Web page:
What is the origin of lead poisoning in birds of prey in the United Kingdom?

    The United Kingdom provides new scientific evidence of the origin and incidence of lead (Pb) poisoning as a threat to the conservation of birds of prey


    There is growing scientific evidence that lead (Pb) poisoning is a threat to the conservation of birds of prey. Studies carried out in several locations in Europe and North America also show that the use of Pb ammunition in hunting activities is a significant risk factor. The thing is that birds of prey with scavenging habits or that prey on game species can be exposed to very high levels of this toxic metal when Pb shotgun pellets or fragments of shot or Pb-based bullets embedded in tissue are ingested after they kill or scavenge from shot game animals.

    However, the incidence of this threat to the conservation of birds of prey and its origin are little known in many regions of the world, including the United Kingdom (UK). For this reason, researchers from a dozen scientific institutions, including the Research Group in Wildlife Toxicology of the Instituto de Investigación en Recursos Cinegéticos (IREC – CSIC, UCLM, JCCM), have used the Eurasian buzzard (Buteo buteo) as study model to evaluate the risk posed by Pb poisoning for the conservation of birds of prey in the UK, as well as to determine its origin.

    The Eurasian buzzard (Buteo buteo) has been identified as one of the most useful sentinel species for environmental pollution biomonitoring at a pan-European scale, making it ideal for evaluating the impact of Pb poisoning on raptors as a whole.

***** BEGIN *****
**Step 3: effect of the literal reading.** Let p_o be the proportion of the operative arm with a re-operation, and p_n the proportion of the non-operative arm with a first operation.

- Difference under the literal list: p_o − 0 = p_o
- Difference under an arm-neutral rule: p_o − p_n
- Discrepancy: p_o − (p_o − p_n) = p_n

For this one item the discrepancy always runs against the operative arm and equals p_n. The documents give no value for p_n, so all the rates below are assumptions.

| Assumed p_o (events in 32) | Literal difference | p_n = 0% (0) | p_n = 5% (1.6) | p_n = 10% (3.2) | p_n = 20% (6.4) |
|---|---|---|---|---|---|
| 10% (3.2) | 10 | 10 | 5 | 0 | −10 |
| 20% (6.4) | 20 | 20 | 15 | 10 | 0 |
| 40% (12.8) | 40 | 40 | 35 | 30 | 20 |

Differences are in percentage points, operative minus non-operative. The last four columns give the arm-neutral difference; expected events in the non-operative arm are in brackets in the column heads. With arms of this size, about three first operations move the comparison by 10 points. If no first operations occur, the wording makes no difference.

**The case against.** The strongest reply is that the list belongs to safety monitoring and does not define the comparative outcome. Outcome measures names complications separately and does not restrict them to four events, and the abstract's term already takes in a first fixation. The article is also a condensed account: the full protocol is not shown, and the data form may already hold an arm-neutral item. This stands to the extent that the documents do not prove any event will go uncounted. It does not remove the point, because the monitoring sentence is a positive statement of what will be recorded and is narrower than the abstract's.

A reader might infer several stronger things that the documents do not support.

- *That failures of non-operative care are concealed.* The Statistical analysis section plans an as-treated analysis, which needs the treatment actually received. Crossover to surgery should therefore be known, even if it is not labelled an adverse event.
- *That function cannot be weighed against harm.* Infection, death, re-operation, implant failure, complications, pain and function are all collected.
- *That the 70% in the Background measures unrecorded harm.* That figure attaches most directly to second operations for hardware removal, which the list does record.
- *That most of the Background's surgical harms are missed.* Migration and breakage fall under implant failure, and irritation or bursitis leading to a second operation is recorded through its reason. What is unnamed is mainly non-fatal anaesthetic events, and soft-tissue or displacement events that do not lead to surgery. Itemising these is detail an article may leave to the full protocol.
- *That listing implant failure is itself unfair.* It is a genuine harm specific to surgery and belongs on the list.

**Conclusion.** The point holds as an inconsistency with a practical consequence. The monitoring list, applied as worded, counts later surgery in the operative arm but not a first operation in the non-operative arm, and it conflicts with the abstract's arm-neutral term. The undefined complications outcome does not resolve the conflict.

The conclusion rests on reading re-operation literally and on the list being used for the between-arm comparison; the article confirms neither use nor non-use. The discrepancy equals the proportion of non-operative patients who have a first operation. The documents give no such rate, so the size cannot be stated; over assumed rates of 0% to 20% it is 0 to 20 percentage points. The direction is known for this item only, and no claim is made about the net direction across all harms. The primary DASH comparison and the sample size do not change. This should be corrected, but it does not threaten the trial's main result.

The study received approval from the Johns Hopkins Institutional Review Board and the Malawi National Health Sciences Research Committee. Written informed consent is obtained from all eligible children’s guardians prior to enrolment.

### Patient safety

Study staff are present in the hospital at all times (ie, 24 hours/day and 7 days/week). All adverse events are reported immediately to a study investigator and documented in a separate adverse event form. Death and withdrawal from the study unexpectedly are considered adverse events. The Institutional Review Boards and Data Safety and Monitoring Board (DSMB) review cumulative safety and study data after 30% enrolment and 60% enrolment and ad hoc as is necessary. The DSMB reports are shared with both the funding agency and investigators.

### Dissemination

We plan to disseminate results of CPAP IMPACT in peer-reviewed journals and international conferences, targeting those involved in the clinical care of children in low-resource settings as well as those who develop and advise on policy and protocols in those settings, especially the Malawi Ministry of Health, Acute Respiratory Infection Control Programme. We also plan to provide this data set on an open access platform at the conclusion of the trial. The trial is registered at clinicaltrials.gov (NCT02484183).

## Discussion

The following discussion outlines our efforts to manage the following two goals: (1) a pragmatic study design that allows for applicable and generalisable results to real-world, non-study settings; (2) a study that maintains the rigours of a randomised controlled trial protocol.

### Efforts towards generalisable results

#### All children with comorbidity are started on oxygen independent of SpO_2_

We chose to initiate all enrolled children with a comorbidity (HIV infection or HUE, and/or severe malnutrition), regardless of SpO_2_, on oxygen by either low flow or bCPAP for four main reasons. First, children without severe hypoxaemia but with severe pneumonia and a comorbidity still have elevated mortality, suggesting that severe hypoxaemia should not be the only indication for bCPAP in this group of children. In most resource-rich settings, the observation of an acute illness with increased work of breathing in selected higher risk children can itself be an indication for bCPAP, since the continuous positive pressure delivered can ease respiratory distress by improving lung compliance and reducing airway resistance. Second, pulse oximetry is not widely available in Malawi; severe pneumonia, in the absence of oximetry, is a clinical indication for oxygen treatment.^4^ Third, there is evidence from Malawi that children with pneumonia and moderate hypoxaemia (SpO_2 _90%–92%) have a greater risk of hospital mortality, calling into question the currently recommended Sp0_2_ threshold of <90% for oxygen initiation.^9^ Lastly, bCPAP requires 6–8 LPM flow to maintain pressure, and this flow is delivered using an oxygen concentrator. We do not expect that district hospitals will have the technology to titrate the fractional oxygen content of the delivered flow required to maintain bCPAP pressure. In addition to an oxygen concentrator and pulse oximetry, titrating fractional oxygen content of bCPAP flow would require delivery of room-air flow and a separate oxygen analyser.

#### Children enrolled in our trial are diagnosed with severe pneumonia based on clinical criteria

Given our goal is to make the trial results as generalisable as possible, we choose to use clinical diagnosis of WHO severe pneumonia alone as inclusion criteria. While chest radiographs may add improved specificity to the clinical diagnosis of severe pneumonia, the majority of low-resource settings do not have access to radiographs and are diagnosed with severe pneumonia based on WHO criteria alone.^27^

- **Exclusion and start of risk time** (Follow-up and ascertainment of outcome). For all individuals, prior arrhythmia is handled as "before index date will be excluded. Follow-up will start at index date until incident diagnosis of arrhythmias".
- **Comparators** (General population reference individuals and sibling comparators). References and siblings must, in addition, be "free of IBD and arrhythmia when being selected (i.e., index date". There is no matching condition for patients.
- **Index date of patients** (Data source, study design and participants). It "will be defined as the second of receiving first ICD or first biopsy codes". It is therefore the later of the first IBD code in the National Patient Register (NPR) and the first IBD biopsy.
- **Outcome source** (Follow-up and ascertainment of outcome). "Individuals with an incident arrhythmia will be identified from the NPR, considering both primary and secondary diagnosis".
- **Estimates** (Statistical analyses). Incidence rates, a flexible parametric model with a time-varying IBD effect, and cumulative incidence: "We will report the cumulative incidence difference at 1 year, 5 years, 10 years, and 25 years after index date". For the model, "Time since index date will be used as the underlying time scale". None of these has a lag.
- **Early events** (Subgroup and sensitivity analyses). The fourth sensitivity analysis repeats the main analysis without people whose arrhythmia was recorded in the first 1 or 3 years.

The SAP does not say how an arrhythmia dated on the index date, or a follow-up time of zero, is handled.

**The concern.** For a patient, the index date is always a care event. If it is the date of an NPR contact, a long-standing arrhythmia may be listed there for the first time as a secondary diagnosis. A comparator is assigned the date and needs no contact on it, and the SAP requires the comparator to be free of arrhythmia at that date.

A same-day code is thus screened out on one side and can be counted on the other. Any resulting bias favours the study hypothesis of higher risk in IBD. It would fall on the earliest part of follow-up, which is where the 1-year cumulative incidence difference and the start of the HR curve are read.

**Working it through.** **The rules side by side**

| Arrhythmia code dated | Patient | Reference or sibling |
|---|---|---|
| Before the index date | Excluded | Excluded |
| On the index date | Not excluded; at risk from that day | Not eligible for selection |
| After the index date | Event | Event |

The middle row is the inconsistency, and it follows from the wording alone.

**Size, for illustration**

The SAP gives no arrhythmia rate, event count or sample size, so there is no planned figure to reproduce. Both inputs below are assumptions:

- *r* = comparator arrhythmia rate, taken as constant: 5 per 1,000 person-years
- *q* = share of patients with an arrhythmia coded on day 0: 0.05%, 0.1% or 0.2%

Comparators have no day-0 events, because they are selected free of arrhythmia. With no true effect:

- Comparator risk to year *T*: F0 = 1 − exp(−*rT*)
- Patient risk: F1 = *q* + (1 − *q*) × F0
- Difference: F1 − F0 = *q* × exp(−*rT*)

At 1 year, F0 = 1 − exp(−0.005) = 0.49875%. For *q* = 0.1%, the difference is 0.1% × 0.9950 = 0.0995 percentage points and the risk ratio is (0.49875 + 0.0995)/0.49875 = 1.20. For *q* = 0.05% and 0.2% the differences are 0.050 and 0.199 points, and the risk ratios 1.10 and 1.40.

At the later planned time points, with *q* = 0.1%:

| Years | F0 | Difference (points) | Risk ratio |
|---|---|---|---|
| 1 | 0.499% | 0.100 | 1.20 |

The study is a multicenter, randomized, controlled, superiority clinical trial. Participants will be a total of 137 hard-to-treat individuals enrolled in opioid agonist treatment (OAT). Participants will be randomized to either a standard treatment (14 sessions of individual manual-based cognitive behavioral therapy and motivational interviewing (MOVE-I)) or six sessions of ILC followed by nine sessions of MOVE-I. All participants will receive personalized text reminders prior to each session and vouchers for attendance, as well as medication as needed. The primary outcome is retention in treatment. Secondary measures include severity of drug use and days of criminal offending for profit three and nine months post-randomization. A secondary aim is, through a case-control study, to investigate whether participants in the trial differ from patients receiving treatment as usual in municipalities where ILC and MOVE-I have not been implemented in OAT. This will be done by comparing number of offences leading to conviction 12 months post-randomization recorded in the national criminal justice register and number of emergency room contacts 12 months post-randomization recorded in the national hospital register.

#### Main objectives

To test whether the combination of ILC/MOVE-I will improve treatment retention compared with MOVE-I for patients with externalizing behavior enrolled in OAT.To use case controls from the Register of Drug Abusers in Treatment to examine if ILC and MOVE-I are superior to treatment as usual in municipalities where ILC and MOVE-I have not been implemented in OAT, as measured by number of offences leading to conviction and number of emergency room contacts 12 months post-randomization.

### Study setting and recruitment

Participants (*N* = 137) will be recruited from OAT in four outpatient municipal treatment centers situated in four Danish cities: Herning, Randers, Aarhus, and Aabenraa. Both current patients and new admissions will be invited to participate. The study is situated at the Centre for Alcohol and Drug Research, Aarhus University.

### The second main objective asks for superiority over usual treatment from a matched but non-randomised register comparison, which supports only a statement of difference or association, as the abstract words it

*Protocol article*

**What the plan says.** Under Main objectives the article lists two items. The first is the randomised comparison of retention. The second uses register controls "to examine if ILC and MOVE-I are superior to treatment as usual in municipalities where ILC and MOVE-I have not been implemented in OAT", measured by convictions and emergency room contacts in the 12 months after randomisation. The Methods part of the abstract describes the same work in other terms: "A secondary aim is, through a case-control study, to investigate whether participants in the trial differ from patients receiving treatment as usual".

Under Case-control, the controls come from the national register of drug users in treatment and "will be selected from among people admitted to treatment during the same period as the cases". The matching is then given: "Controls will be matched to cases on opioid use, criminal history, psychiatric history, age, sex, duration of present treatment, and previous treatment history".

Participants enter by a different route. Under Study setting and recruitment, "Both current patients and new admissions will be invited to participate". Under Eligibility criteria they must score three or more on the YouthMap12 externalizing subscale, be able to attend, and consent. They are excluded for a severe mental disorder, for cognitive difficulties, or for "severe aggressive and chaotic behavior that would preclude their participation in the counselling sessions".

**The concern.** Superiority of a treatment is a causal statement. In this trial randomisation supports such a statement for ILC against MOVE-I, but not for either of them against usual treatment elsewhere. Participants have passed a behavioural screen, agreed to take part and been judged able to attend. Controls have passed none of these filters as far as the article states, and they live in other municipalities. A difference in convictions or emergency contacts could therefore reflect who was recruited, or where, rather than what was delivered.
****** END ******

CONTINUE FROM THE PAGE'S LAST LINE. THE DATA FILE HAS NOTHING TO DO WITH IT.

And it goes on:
To carry out this work, the scientists studied a total of 220 specimens of Eurasian buzzard found dead or dying in the wild in the UK throughout the period between 2007 and 2018. For each specimen, they analyzed the liver levels of Pb in the liver (indicator of a relatively recent and high exposure) and in bones (indicator of prolonged exposure over time).

    They also analyzed the stable isotope composition of Pb from buzzard livers and compared it with that of Pb from the types of shotgun ammunition most widely-used in the UK. These isotopes are like the "fingerprint" of the origin of chemical elements, thus its study is very useful to determine the potential origin of the Pb accumulated in the internal tissues of an animal.

    Graphical abstract of the research work.

    Results show that 3% of individuals had liver Pb levels corresponding to severe exposure, whereas 4% had bone Pb levels associated with lethal intoxication. The Pb accumulation in the liver of buzzards varied markedly among years and showed a consistent tendency to increase substantially within years throughout the UK hunting season for game birds.

    The resemblance of the stable isotope composition of Pb from buzzard livers to that of Pb from the ammunition most commonly used in the UK for small game hunting increased markedly with increasing Pb concentration in the liver. In this regard, stable isotope results were consistent with almost 60% of the mass of Pb in livers of all of the buzzards sampled being derived from shotgun pellets. This percentage was 89% for the individuals with concentrations indicating severe exposure to Pb.

    This research work provides further evidence that accidental ingestion of Pb ammunition remnants, through the consumption of game birds and mammals shot using Pb shotgun pellets, is likely to be associated with the lethal and sublethal effects of the Pb intoxication suffered by raptors with scavenging habits or that prey upon game species.

    The scientific publication of this research is available at: